3 Forces Ready To Change The Ag Inputs Business

There’s a trifecta of change coming to agriculture.
There’s a trifecta of change coming to agriculture.
(Farm Journal)

There’s a trifecta of change coming to agriculture. Two analysts with RaboResearch shared what’s on the horizon for agricultural inputs during the 2021 Top Producer Summit

Sam Taylor, RaboResearch Farm Inputs Analyst, and Stephen Nicholson, RaboResearch Grains Analyst, say while many would call these emerging technologies ‘disruptive,’ they prefer to think of them as evolutionary elements to agriculture.

The 3 farm input trends to watch are: 

  • Biologicals
  • Ag tech
  • Ecommerce

The analysts point to these three technologies as having increasing presence in the industry, but they also note challenges in their adoption. 

“For biologicals—biostimulants, biofertilizer, biocontrols—they have various rates of adoption across different geographies and different crops,” says Taylor. “Somewhere in the region of 65% of farmers err on the side of negativity on biologicals. Availability is a factor, as is if they have a retailers who are teaching them to want to try them and provide assurance so it’s worth the investment.”

Taylor points to the nutrient use efficiency market and how retailers have used those products to build sales while building farmer confidence in performance as a possible model for expanding biological sales. 

“But overall, large-scale adoption of biologicals will take longer to diffuse across the ag landscape than what a lot of people would hope,” he says.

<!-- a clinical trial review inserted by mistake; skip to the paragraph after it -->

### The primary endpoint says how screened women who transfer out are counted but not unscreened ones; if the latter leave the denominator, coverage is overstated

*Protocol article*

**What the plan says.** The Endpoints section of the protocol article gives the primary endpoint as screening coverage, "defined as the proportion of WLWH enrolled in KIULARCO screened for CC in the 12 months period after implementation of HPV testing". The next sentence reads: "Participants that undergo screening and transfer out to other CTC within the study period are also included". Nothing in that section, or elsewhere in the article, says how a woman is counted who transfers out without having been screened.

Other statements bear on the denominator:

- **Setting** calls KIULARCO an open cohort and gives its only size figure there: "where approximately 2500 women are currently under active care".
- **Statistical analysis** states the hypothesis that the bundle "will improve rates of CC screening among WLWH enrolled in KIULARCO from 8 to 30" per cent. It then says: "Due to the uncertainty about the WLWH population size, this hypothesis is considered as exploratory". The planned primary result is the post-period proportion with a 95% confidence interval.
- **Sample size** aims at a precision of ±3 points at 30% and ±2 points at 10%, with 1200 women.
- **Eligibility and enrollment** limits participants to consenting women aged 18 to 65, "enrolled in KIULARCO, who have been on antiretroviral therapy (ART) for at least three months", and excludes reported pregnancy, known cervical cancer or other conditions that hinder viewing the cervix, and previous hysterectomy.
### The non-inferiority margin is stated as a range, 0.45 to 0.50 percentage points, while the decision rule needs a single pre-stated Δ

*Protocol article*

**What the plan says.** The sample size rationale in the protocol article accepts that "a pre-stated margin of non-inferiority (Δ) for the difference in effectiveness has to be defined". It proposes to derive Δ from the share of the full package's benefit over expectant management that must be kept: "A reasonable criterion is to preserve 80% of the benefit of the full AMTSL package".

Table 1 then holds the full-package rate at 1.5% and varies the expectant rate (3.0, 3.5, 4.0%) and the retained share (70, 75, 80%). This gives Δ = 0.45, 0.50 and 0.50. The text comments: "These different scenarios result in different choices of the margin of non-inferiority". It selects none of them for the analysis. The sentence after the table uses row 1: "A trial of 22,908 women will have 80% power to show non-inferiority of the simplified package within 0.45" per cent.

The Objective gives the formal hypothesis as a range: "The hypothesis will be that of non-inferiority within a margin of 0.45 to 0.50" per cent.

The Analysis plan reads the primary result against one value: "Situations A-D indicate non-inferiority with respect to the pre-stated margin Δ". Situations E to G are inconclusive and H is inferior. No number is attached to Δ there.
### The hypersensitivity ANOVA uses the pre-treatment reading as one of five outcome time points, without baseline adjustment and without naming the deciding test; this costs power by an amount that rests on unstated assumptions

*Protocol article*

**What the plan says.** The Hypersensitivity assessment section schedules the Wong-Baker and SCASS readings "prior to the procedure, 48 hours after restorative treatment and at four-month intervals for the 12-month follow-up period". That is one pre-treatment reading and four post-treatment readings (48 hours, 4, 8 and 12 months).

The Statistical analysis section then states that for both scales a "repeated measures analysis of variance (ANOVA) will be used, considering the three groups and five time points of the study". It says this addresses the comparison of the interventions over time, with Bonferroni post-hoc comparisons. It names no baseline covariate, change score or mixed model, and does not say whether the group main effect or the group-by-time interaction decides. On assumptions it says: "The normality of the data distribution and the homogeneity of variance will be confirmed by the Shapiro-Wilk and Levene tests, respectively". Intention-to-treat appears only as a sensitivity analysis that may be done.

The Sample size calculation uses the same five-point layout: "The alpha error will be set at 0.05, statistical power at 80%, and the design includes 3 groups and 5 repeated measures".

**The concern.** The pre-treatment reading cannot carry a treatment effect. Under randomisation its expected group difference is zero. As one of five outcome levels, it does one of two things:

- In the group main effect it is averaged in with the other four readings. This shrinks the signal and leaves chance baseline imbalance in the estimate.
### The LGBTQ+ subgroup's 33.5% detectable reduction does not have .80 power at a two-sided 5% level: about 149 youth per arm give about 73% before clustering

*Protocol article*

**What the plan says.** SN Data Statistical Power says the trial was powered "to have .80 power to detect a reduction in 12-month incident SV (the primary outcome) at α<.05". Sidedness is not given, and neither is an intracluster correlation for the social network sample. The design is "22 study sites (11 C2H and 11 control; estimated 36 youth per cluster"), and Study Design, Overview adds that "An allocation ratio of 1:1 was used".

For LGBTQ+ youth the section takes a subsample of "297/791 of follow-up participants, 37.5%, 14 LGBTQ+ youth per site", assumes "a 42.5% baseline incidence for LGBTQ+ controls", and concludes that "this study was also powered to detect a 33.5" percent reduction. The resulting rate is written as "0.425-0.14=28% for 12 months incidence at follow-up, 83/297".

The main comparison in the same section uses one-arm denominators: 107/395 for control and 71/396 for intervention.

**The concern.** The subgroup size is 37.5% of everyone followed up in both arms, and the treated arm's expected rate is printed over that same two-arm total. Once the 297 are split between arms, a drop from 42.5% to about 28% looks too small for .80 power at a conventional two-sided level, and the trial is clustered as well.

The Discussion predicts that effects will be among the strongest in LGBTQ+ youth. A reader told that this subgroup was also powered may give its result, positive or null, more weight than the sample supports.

Taylor and Nicholson define the ag tech category by including on-farm and off-farm technologies. And they say realizing the full benefits of ag tech isn’t limited by a lack of options—it’s limited by the lift required. 

“If you want to apply a baseball analogy, we are between 1st and 2nd base in this game,” Nicholson says.  “I think there’s a need for a business who understands how to help farmers interpret data and get information to them.” 

For the third area, e-commerce, the analysts say three main barriers are keeping a low use rate for e-commerce (online ordering with doorstep delivery) in ag inputs: 

  • There’s still a large bricks and mortar infrastructure (they cite data that only 35% of Main Street purchases/consumer goods are made online).
  • People want to have a relationship with suppliers and farmers need service provided by ag retail.
  • There’s a good amount of people just not comfortable with ecommerce.

“Ag retailers will evolve and there’s an opportunity to bolt-on aspects of ecommerce to their business,” Nicholson says. “And when you think about the entire supply chain—farm to fork—e-commerce is coming into play.” 

Learn more from these analysts by registering for the online Top Producer Summit. 

You can still register for access to the full event’s presentations through March 31. Use the code “ONDEMAND” to take $25 off your registration fee.

Read more coverage of the Top Producer Summit



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